This article originally appeared in the CIA (e)Bulletin.
We all know the overarching responsibility of the CIA Board is to oversee the strategic direction and governance of the CIA, working with councils and Head Office to help carry out the CIA’s vision of financial security for Canadians. But what does this look like for its Board members?
We enlisted the help of two CIA Directors of the Board, Hélène Baril (FCIA), Director at Willis Towers Watson, and Claire Bilodeau (ACIA), Associate Professor at Université Laval, as well as CIA Past President John Dark (FCIA), to help shed some light on what goes on behind the scenes.
First day on the job
The CIA Board is comprised of highly skilled professionals who make the job look easy. But taking on the role of Director is not so simple. Twenty-five-year volunteer veteran Hélène says, “It took me almost a year to be comfortable on the Board.” Delving in, she dedicated her time to becoming familiar with the current files, existing challenges, and the day-to-day functions of the Board.
There’s a lot to learn, from getting a handle on acronyms and bylaws to understanding processes of procedure, and – most importantly – remembering everyone’s names!
An orientation session is held annually in September to help new Directors get up to speed on activities and review how quarterly Board meetings are run. New members are encouraged to get involved with councils and task forces as quickly as possible – an opportunity that provides insight to the inner workings of the CIA.
The simple fact is, like the profession, Board membership requires a constant commitment and curiosity for learning. Claire explains, “I quickly felt comfortable, mainly because I have training in governance and some previous board experience, but even then, I do not pretend to have fully mastered my role and I am still learning about the CIA!”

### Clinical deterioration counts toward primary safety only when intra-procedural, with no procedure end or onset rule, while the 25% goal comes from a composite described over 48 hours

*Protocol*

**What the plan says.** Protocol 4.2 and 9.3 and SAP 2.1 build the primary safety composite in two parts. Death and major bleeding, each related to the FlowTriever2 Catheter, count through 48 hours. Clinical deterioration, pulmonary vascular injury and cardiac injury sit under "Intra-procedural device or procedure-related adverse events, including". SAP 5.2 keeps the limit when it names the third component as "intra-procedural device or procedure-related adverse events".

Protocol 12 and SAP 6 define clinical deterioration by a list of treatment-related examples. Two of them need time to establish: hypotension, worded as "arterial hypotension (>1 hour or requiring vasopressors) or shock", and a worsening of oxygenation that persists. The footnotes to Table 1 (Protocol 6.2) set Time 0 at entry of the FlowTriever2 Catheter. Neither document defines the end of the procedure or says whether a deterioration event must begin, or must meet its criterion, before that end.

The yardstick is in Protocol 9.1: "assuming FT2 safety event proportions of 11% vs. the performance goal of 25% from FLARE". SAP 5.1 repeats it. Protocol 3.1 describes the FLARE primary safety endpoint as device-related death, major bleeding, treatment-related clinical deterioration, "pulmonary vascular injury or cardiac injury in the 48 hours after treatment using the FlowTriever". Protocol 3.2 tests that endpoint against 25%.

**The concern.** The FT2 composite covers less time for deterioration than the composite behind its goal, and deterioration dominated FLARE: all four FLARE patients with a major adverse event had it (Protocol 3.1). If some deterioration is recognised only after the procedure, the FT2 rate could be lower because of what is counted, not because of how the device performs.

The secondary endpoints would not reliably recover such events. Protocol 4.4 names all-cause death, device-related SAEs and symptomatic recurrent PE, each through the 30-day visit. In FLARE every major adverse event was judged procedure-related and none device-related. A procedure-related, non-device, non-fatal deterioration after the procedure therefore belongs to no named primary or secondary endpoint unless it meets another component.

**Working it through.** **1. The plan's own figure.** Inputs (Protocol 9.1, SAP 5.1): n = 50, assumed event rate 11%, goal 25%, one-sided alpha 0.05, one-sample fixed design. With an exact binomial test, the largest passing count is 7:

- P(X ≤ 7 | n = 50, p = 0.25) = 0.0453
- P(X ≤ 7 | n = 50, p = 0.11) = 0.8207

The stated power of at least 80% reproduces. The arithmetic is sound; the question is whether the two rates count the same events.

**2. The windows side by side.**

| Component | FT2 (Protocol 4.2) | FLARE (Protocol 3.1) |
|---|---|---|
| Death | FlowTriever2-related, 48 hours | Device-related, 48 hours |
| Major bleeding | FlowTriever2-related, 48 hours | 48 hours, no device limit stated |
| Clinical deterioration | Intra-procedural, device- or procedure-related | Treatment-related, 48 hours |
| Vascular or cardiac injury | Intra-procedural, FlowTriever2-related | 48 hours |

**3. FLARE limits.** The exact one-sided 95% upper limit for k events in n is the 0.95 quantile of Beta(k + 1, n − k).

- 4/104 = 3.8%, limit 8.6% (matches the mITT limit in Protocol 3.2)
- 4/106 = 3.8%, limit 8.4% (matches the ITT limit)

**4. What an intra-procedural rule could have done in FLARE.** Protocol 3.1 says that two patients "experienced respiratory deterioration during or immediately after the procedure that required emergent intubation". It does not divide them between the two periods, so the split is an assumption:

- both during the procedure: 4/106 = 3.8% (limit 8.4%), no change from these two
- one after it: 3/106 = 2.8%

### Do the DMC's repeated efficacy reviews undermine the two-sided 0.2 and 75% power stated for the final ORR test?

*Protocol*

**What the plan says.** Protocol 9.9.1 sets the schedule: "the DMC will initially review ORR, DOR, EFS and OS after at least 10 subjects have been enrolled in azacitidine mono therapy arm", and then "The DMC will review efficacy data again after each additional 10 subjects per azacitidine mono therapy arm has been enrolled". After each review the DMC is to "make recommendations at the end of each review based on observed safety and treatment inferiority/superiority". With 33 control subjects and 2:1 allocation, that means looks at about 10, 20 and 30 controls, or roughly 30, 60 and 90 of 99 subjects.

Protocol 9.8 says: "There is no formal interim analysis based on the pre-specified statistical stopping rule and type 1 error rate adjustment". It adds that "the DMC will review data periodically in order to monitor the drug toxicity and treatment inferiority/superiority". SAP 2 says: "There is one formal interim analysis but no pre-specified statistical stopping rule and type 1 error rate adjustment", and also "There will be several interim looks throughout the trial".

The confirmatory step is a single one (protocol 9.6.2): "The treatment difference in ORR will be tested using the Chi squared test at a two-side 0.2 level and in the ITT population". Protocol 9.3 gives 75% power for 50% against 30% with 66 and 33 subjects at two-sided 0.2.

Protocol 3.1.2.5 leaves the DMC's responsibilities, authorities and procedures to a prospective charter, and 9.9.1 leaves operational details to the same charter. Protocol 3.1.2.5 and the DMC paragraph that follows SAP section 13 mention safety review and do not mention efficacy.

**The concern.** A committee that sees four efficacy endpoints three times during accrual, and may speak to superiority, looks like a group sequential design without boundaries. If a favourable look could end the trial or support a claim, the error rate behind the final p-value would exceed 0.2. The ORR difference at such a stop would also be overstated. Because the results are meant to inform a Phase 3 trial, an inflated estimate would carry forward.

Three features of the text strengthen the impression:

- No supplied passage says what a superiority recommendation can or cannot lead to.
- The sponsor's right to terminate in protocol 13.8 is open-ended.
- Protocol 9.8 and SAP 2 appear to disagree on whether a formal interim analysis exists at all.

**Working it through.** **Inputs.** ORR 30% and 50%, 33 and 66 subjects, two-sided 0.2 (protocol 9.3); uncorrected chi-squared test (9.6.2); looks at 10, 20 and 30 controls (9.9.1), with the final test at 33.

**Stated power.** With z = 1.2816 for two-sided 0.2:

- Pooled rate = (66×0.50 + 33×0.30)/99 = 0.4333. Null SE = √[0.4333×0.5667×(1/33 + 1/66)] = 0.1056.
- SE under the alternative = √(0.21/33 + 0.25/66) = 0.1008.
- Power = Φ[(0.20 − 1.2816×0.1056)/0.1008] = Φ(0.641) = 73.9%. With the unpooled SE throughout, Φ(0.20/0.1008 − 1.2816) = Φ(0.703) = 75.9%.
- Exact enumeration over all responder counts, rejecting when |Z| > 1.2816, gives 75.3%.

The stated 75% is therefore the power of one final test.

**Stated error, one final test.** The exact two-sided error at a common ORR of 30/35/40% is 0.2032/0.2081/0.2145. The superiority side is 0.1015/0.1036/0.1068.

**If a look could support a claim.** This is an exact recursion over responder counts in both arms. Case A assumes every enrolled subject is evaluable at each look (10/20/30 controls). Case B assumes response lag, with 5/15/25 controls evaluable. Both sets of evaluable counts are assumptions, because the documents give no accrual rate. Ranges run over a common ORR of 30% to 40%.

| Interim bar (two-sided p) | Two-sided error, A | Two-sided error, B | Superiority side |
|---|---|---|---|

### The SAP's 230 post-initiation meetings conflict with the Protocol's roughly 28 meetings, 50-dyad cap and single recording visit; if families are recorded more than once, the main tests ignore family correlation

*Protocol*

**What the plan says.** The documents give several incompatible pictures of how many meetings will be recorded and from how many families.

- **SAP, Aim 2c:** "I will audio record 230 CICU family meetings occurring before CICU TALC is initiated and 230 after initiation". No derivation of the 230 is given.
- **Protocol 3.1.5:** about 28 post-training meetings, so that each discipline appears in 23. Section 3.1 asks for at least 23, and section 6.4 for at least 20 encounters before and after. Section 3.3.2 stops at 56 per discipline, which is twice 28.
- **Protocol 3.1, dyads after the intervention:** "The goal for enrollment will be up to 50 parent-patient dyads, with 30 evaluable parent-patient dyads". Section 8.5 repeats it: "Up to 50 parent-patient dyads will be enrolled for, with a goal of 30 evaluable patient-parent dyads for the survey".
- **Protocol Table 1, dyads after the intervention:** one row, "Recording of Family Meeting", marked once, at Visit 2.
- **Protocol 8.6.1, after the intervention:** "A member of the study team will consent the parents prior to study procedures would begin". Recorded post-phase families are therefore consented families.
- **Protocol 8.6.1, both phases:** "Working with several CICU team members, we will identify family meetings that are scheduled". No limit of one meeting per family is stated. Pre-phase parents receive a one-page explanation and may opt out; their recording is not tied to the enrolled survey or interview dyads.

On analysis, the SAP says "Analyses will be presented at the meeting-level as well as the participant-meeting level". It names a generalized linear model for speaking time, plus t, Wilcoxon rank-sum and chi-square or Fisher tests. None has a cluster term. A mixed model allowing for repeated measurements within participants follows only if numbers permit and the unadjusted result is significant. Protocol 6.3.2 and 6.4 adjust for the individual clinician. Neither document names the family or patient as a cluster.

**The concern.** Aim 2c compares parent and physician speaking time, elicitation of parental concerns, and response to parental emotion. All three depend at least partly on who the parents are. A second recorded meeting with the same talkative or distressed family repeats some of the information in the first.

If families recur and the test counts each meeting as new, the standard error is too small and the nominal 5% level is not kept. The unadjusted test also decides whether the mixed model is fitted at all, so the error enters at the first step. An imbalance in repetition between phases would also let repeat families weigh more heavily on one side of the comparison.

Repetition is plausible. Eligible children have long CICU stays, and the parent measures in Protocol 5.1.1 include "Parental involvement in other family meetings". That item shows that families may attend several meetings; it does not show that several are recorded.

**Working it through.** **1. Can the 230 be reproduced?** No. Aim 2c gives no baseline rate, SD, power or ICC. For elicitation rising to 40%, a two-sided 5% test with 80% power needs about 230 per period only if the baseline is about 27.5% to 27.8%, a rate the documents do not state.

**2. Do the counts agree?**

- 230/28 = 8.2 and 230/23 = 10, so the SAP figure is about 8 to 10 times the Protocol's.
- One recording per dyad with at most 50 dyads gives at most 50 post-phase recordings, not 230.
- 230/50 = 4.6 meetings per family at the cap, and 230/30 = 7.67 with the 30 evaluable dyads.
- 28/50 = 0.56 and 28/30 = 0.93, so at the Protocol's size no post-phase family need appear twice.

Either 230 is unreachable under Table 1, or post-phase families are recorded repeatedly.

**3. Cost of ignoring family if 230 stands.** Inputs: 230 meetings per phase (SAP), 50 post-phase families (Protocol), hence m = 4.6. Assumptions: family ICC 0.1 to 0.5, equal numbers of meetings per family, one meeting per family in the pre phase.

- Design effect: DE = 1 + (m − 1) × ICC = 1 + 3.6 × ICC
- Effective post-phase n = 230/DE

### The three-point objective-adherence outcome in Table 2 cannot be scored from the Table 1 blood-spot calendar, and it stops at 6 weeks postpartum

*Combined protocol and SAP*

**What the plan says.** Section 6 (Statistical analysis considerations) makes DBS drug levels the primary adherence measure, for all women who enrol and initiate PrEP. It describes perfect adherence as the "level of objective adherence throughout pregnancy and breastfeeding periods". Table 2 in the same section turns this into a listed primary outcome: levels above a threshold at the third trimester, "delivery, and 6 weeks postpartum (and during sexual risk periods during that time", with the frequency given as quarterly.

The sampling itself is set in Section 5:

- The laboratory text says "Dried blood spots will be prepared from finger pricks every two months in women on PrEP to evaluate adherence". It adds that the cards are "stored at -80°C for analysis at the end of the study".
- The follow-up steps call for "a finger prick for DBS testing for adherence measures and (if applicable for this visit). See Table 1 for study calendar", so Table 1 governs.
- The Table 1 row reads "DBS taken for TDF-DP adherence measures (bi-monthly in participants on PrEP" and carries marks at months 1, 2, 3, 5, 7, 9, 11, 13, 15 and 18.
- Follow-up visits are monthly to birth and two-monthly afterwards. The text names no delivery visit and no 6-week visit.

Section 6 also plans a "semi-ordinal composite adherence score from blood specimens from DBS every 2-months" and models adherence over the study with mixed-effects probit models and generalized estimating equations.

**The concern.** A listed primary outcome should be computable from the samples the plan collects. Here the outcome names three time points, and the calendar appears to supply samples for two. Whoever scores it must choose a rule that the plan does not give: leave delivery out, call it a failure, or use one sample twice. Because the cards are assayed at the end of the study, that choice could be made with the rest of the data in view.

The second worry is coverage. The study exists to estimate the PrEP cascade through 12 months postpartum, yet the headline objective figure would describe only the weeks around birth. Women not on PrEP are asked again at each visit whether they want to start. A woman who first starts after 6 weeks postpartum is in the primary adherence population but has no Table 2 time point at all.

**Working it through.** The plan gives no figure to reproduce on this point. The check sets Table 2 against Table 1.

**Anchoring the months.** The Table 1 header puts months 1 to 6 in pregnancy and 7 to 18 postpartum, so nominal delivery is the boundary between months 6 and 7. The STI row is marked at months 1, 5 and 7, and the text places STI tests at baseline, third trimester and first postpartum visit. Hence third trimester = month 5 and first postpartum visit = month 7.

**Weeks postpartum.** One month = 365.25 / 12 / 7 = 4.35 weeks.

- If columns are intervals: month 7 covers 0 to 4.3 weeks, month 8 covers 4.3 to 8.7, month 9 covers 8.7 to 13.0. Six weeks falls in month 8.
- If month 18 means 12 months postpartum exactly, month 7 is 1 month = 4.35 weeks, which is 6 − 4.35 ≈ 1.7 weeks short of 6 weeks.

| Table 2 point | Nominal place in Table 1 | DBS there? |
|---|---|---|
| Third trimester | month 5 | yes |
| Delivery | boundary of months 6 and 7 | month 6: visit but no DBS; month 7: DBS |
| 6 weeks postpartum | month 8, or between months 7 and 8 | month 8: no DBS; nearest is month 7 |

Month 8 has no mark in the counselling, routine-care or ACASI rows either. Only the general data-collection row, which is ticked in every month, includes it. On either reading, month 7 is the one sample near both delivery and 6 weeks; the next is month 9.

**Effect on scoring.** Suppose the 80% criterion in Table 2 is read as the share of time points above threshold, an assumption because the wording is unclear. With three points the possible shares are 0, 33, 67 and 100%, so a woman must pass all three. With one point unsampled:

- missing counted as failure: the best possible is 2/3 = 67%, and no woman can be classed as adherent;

The CIA Board is not a stagnant body. It is a constantly moving entity, which – while committed to its long-term strategic goals – is evolving and reacting to the changing trends around it, requiring that Board members do the same.
Getting to know your colleagues
Presently standing at 15 members (12 Directors, Past President, President, and President-Elect) and six ex officio participants (council chairs and Executive Director), the CIA Board makes for an interesting dynamic of personalities, perspectives and process.
A large part of the Board’s work is grounded in sound decision-making; a process made complex with the sometimes differing viewpoints at the table. Consensus-building, for this reason, is crucial for the sustained equilibrium of the Board. Hélène walks us through it: “We always have a lot on the Board meeting agenda. When certain topics take too long to discuss or if consensus cannot be reached, in some cases a designated group of Board members is identified to work on the issue in order to make a recommendation to the entire Board during the meeting. We also sometimes hold special meetings to discuss a more urgent matter.”
From John’s perspective, managing disagreement or conflict among the group becomes even more nuanced. “How many volumes would you like me to provide?” he jokes, before sharing, “All our directors are quite committed to the Board task and of course they have a wide variety of views, but through discussion we are always able to work things out.”
Board meetings require quiet preparation: reading materials (sometimes as much as 400 pages), taking notes, providing feedback, and for those adventurous enough to serve on a sub-group or task force, additional preparatory resources.
Processes at the top can be laden, but the work is important and the impact is real.
It is not the daily routine that draws criticism from Board members. “I don’t like it when meetings are unstructured and endless debates get nowhere,” Hélène offers. Despite this, she acknowledges the Board’s collective efforts to streamline procedures, a challenge she says is already being addressed, “The Board is working to improve its efficiency by holding more structured meetings and reviewing its way of doing things.”
The takeaway: even disagreement leads to progress, and when channeled effectively it can be a catalyst for positive change. The goal is always to ensure serving on the Board is an opportunity that enriches its members personally and professionally.
More than a role
“It’s not just about being a Director, but more importantly about being a Director of the CIA,” reflects Claire on her service on the Board.
Serving on the CIA Board is a symbol of achievement and community involvement. A chance to grow professionally, while contributing meaningfully to matters of education and governance. On the part of its members, it requires fortitude, flexibility, and a willingness to keep learning.
Are you up to the challenge? Find out more (login required) about this year’s election and how you can run for a position on the CIA Board.